STOCKTON SPRINGS — The story of the Titanic is well known as a tragic icon in the public imagination—the ship, the iceberg, the frozen deaths of hundreds during that long, dark night of April 15, 1912.

But who were these suffering individuals?

Mainers on the Titanic (Down East Books) by Maine native Mac Smith takes a uniquely regional approach that allowed him to explore a subset of personal stories, from the moment of the accident, through the loading and lowering of the lifeboats, on to the sinking of the ship, seen from a distance by survivors, and then to rescue.

Through a research period that took ten years, Smith culled the passenger list for a particular population, and drew from nearly 100 sources that include published works of the time, biographies, historical societies, college records and census data.

Smith is a former Navy and Naval Reserve man who went on to a career in medical transcription, interrupted by a stint as a newspaper reporter. Today, his big project is to restore the family homestead—and to enjoy the readings and signings scheduled by his publisher.

“I’m on cloud nine about it,” he said from his Stockton Springs home.

His interest in the Titanic started as a kid.

“My older brothers had told me about it,” he said. “One day, I was in a bookstore looking for a present. My brother likes Maine history, and I thought, ‘Wouldn’t it be nice to have a Maine history related to the Titanic?'”

Smith traveled up to the University of Maine at Orono, which preserves newspaper collections on microfilm. He studied Maine-based newspapers from April 15 to May 31, 1912. Numerous articles revealed not only the names of Mainers but—not surprisingly, given the intense scrutiny of the day—abundant information about who they were and the experiences of many on the boat, largely through anecdotal information provided by survivors.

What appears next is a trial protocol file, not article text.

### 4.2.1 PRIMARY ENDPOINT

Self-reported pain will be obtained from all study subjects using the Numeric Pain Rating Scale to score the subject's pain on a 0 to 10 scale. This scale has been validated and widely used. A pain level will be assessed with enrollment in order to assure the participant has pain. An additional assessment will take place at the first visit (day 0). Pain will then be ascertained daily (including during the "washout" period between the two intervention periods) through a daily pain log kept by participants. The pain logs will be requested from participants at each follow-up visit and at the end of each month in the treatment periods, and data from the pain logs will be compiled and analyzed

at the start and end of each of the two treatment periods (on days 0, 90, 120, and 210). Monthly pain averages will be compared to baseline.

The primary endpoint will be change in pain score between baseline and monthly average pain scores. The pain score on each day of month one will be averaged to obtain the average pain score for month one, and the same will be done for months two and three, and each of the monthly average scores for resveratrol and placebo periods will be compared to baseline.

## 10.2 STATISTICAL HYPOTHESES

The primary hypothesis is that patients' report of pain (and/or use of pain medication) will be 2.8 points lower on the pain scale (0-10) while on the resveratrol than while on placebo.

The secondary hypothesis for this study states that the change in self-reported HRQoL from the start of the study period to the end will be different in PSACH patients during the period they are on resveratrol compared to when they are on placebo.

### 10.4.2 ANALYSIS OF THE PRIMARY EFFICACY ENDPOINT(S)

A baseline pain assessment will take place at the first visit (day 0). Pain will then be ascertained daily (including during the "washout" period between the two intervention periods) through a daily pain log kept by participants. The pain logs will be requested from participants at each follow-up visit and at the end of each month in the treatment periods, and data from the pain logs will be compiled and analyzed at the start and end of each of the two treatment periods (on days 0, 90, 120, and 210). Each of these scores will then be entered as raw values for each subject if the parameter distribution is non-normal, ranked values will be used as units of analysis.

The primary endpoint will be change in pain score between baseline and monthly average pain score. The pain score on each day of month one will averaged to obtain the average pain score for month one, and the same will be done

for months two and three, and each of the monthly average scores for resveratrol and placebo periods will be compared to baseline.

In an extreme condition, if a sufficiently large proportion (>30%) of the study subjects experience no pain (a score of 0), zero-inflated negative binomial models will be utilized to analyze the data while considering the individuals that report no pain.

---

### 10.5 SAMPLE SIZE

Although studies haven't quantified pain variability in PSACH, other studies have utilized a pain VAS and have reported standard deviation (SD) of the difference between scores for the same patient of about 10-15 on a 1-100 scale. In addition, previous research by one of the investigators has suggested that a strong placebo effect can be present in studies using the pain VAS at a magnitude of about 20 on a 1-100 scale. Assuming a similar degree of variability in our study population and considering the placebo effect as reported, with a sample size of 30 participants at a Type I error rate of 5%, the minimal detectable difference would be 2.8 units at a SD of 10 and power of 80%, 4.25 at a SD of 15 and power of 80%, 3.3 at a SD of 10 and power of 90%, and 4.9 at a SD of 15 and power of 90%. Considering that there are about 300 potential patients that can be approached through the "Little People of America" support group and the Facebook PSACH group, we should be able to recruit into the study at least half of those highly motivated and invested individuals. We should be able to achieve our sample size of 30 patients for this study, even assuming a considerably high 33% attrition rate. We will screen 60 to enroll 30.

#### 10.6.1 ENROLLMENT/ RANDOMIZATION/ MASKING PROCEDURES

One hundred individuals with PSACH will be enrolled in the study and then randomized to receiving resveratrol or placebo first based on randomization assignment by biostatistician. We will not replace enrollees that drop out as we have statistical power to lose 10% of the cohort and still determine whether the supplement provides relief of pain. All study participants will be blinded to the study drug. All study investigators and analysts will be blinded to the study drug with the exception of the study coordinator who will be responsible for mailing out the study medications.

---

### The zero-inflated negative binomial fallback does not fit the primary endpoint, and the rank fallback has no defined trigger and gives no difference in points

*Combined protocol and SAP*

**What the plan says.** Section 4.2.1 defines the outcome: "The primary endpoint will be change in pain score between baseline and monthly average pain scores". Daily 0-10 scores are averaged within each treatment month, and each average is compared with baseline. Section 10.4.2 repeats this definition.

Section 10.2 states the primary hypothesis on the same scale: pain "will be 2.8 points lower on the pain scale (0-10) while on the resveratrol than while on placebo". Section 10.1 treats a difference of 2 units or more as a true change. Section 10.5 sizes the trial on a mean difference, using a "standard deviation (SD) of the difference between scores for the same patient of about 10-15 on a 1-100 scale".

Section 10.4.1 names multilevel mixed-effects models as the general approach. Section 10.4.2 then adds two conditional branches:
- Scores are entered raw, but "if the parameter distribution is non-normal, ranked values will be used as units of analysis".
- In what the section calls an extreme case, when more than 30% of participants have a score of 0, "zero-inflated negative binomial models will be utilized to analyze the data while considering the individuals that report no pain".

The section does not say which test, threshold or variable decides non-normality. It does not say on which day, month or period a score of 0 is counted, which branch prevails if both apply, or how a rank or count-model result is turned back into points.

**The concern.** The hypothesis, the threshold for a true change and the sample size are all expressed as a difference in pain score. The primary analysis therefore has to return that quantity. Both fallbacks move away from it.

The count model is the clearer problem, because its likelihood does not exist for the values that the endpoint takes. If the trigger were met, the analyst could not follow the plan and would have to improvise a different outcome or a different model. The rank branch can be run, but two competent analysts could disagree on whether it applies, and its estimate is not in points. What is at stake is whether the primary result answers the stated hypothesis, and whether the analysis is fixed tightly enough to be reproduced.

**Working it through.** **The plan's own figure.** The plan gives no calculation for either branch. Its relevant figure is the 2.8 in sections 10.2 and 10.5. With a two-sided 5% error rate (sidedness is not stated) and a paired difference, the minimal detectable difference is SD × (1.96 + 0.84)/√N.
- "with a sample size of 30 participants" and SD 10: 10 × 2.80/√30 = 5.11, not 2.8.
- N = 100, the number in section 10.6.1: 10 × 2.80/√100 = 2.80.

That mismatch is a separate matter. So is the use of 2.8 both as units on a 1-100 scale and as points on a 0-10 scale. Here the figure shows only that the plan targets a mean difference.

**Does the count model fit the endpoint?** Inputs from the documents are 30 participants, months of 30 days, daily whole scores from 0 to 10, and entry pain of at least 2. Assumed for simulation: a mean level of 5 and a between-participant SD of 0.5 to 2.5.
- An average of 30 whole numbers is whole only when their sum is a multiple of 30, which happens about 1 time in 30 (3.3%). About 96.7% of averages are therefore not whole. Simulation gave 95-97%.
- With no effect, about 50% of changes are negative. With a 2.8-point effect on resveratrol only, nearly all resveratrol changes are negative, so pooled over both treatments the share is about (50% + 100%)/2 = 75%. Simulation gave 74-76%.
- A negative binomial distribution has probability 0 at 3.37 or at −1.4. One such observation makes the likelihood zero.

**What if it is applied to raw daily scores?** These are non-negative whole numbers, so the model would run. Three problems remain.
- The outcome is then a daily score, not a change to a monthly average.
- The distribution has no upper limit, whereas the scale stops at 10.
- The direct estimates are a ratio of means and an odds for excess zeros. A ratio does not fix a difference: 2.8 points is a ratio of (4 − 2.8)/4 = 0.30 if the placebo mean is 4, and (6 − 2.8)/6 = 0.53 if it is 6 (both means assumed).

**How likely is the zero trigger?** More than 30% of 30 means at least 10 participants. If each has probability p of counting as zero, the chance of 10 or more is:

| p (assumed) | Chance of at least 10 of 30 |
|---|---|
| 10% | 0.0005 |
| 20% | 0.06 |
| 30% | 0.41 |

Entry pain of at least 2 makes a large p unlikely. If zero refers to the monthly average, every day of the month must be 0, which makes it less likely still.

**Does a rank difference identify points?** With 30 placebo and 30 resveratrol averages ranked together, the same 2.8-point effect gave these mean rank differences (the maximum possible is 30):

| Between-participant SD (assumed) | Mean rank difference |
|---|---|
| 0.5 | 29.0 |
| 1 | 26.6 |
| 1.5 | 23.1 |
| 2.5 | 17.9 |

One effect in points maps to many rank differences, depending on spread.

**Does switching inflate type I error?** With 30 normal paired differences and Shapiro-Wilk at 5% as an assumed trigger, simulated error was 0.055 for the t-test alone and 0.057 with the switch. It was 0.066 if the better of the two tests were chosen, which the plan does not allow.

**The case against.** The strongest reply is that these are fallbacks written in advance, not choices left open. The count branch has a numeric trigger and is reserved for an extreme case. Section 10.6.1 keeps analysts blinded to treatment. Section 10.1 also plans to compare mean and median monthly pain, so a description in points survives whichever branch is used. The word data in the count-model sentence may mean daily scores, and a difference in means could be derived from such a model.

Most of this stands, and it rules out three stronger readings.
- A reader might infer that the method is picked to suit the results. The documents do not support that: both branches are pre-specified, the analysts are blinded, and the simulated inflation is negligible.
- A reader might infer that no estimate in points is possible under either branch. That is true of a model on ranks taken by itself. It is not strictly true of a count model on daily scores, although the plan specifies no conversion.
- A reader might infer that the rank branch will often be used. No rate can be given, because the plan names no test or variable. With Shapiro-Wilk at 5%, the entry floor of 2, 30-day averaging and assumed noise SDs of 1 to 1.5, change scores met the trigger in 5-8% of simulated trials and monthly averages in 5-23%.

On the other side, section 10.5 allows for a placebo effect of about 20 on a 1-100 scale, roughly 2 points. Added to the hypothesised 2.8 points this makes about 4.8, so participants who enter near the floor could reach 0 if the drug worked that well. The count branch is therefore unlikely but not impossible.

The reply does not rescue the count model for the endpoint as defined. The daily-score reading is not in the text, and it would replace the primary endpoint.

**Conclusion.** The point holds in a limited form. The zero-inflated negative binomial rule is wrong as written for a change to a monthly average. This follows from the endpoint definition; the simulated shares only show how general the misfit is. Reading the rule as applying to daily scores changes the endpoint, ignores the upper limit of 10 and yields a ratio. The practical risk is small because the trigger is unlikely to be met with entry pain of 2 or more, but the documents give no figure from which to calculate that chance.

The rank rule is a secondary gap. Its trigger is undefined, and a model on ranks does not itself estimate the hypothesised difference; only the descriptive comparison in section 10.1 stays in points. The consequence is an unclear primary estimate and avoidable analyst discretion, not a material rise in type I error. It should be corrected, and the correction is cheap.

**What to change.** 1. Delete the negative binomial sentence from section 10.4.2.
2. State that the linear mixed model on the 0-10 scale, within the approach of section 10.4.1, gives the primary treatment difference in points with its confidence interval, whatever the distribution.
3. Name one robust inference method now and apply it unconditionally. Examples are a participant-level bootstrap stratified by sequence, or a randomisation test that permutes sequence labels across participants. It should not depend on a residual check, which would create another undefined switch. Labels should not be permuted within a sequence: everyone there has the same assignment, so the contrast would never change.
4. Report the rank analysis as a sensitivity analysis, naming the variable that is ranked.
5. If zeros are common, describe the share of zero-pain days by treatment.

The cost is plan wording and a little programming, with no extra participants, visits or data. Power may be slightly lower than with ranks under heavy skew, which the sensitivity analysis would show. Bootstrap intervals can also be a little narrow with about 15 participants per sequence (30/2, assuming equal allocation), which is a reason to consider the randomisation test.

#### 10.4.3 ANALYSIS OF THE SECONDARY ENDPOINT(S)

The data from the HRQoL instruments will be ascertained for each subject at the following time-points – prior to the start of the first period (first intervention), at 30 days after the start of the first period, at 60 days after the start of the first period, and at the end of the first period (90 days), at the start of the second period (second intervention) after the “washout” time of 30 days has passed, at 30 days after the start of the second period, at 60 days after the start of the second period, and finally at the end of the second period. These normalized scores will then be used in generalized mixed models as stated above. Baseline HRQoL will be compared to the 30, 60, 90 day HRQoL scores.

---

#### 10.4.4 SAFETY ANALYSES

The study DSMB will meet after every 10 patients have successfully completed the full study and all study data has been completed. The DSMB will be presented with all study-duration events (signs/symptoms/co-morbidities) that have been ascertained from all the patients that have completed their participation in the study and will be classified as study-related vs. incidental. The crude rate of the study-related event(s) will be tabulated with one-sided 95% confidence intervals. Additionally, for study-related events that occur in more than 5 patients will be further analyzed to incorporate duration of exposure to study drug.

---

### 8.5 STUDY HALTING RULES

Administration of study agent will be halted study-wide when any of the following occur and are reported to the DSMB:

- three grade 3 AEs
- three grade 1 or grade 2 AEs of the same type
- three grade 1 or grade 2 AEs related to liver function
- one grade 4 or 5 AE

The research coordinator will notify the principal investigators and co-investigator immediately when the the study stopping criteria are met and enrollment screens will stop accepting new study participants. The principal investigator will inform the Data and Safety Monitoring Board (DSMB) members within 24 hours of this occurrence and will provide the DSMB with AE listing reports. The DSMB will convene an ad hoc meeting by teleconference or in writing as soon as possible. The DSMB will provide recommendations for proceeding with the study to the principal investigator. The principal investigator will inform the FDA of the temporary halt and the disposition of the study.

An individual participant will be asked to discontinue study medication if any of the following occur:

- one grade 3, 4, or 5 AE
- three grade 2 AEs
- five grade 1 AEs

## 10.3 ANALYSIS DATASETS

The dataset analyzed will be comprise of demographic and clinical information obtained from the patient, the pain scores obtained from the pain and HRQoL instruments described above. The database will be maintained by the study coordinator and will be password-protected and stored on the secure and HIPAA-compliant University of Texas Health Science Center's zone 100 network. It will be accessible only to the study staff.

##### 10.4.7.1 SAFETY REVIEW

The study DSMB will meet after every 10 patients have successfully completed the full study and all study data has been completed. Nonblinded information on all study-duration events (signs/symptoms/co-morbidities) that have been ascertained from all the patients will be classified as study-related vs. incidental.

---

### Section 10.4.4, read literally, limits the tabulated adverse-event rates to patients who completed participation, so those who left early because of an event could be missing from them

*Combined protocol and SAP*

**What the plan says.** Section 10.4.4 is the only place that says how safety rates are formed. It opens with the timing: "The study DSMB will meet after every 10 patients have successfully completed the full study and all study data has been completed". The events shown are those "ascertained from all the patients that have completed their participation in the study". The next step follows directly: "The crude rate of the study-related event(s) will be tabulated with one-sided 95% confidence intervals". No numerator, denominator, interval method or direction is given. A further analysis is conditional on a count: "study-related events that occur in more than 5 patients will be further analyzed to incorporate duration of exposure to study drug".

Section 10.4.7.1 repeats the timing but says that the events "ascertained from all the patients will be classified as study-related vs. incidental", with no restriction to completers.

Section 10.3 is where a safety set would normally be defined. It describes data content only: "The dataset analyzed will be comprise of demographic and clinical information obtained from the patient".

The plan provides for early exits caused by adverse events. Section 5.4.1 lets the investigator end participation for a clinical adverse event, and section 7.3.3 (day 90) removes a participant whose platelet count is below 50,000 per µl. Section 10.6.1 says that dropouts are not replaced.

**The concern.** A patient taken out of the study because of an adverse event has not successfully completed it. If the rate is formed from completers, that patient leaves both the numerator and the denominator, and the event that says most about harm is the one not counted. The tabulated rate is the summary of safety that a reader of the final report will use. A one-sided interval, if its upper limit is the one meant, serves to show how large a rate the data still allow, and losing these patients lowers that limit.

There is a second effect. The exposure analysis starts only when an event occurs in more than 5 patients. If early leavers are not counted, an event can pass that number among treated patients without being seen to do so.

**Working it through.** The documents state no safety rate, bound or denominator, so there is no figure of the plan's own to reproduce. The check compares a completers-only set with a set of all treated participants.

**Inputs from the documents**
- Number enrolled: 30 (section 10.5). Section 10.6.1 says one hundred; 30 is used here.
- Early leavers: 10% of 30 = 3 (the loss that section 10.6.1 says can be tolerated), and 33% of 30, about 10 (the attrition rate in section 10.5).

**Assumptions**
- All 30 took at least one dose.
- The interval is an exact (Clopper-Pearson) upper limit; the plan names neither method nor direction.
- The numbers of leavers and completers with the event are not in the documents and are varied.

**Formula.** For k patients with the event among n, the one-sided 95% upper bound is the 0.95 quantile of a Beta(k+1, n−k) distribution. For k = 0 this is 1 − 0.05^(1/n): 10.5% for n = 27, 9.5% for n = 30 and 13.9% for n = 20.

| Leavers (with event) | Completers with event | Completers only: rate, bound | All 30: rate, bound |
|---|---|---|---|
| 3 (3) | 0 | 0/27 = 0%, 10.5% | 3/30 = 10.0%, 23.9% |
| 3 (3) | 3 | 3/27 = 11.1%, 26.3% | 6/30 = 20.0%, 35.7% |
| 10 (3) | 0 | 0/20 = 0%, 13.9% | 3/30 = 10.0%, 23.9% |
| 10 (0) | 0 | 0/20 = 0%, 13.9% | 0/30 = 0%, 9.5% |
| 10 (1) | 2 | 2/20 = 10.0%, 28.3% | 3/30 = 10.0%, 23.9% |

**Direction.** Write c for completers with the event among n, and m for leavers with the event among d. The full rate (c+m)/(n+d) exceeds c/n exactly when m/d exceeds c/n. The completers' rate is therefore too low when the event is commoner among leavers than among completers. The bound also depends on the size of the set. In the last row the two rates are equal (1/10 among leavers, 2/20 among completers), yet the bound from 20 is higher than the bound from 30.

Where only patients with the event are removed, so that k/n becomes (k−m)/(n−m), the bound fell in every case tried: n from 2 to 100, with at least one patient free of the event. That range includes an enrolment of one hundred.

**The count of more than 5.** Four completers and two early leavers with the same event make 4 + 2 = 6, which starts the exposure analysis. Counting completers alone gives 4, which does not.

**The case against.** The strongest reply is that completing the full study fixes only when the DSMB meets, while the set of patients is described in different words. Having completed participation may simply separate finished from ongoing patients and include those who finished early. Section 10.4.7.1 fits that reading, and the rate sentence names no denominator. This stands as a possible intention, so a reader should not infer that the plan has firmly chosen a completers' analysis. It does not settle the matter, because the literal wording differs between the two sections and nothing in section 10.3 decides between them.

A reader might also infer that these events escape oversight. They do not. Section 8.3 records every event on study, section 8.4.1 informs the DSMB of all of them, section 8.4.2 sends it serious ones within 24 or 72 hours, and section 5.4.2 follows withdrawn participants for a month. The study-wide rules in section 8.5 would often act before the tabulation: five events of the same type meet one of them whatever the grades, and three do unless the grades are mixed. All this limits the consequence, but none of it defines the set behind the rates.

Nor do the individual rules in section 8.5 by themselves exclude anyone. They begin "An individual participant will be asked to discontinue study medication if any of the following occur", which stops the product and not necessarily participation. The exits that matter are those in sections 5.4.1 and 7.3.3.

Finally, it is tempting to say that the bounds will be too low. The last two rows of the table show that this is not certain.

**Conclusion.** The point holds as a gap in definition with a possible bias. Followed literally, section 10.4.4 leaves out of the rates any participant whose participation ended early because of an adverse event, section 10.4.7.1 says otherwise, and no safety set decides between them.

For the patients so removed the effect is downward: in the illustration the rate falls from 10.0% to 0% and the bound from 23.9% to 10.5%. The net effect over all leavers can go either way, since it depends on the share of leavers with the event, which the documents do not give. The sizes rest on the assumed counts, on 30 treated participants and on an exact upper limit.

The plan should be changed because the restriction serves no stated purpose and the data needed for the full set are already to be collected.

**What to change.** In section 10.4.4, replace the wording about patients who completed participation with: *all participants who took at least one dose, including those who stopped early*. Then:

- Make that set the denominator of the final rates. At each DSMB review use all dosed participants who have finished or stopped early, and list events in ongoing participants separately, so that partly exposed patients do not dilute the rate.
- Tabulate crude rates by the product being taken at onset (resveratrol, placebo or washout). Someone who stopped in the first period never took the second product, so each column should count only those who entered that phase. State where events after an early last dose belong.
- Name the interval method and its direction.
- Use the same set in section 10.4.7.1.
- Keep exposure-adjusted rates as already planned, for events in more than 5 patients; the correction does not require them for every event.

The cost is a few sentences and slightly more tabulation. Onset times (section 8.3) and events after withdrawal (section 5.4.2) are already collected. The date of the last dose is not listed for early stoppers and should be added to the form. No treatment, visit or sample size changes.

“So I had a lot of information and investigated each lead,” he said.

Those leads allowed him to piece together individual experiences. Thus, the narrative reads like a gripping suspense story, every description and discourse rooted in reliable sources.

“When I was first putting my facts together, I puzzled over how to do it,” he said. “At first, there was a dearth of information, here in Maine and everywhere. They knew the ship had sunk, and they compared survivor lists versus passenger lists. I wanted to get that sense of suspense out, and then, boom! Get into the entire story.”

One of those passengers, for example, was York author and world traveler Helen Churchill Candee, on the Titanic to meet her recently injured son. Interweaving her experience with the tales of other passengers, Smith takes the reader to Candee at the time of the crash when, after the shock subsided, she opened her cabin door to find silence and loneliness, “not a human being in sight.” In a lifeboat, Candee would later recall the horror of the sinking ship.

“No one spoke. Speech was insufficient for such a catastrophe,” she said in the newspaper account. “Then did hope drop from me. The whole world was gone.”

Smith recounts the memory of another survivor, who said “not a sound came from the ship until the very last, when a sort of wild maniacal chorus, mingling cries and yells, arose from the ship.” It was a moment when “flesh and blood could not withstand that gasping cry of horror as the sea rose to them.”

These stories moved the author as much as they will the reader. He recalls “young Mr. White,” a recent graduate of Bowdoin College, his trip on the Titanic a reward for a job well done.

“It was so sad,” Smith said. “There was a story to each Maine passenger—and I found them all fascinating.”

Smith’s next booksigning will be held at the Ellsworth Public Library on Thursday, Oct. 23, 6 p.m.